Don’t mosquito bites just bug the you-know-what out of you? Unfortunately, those annoying little suckers are pretty common during the warm summer months, no matter what you’re doing. Whether you’re walking outdoors, enjoying a glass of wine on a patio, or minding your own business in your backyard, you’re bound to hear that high-pitched whine before you feel the tell-tale sting of a mosquito bite (and then the itching — oh, the itching!).
Learning how to treat mosquito bites is helpful information to know since they almost always itch and result in a red, swollen bump. For most people, the bite is moderate and will disappear within a few hours or days. But for others, a mosquito bite can cause an allergic reaction, resulting in a painful sore, if not more dangerous symptoms.
Why do mosquito bites itch?
Mosquito bites don’t itch as a result of the mosquito itself but as the result of your body’s immune system reacting to the bite. When a mosquito breaks the skin, your body immediately recognizes the insect’s saliva as an intruder. To flush out this foreign substance, your immune system produces histamine, which increases blood flow and white blood cell count around the affected area. This response also causes the red bump and swelling. The mosquito bite starts to itch because histamine tells your nerves around the extent that there’s something wrong, and it’s trying to do its best to rectify the situation. (Isn’t the human body awe-inspiring?) Some people might never react to a bite or could have a very mild reaction, while others might have welts for days.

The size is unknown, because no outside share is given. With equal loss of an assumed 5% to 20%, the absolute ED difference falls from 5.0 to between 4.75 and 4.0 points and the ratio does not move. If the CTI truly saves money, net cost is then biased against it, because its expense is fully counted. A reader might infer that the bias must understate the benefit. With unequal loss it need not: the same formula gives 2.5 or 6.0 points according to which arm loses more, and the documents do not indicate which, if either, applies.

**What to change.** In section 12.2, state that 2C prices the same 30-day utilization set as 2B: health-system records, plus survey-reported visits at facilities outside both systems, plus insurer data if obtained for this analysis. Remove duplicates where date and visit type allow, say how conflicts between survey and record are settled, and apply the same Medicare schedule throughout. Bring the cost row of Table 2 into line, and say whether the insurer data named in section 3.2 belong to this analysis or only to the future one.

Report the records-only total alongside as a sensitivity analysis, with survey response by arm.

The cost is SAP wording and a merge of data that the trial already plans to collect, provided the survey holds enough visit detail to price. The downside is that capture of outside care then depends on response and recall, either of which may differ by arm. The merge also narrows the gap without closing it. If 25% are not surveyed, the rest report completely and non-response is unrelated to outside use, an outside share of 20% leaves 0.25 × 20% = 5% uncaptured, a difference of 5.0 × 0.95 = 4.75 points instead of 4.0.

In some rare cases, people can have allergies to some of the components of mosquito saliva — such as proteins and antimicrobial agents — which will show up in instances of extreme mosquito bite swelling. Seek emergency medical attention if you have a fever, headache, fatigue, confusion, or muscle weakness, as they may be signs of a more severe condition.
What helps mosquito bites go away faster?
So, let’s get to the real reason you came here — to find out how to treat a mosquito bite. First, don’t scratch it! As impossible as that may sound, scratching your mosquito bite will only make it worse and can cause an infection. The first thing you want to do with a mosquito bite is to wash it with soap and water to get that gunky mosquito saliva away from your body. Next, apply calamine lotion or anti-itch cream to deter your itchy trigger fingers.
To reduce swelling, place an ice pack on the bite for a few minutes. If you’re someone who doesn’t take mosquito bites well (meaning your welts stay with you for at least several days), consider taking an over-the-counter antihistamine. Repeat this process for the next day or so, if necessary, until your bite dissipates.
What are some home remedies for treatment?
Whether you’re out of OTC ointments or you find that they don’t quite work for you, there are several home remedies that you can use to help treat your mosquito bites.
- Crushed ice. No ice pack? No problem. Crushed ice, or ice cubes, put in a bag can reduce inflammation and swelling. Don’t put the ice directly onto your skin — remember to put a washcloth between the ice and your skin.
- Oatmeal. Oatmeal can relieve itching and swelling and is known for its soothing properties. Take an oatmeal bath by sprinkling one cup of oatmeal or ground oats into a bathtub full of warm water and soaking in the tub for 20 minutes. Enjoy! Alternatively, you can make an oatmeal paste by mixing equal amounts of oatmeal and water in a bowl. Then spoon this mixture onto a washcloth and hold it with the paste side onto your bite for a few minutes.
- Honey. Honey has excellent antibacterial properties that may reduce infection and inflammation. Simply place a dab of honey onto the affected spot (or spots) and let the substance work its magic.
- Salt. Because of its antiseptic and anti-inflammatory properties, salt is another desirable option to apply to your bite. To do so, mix it with water and apply the paste onto your skin.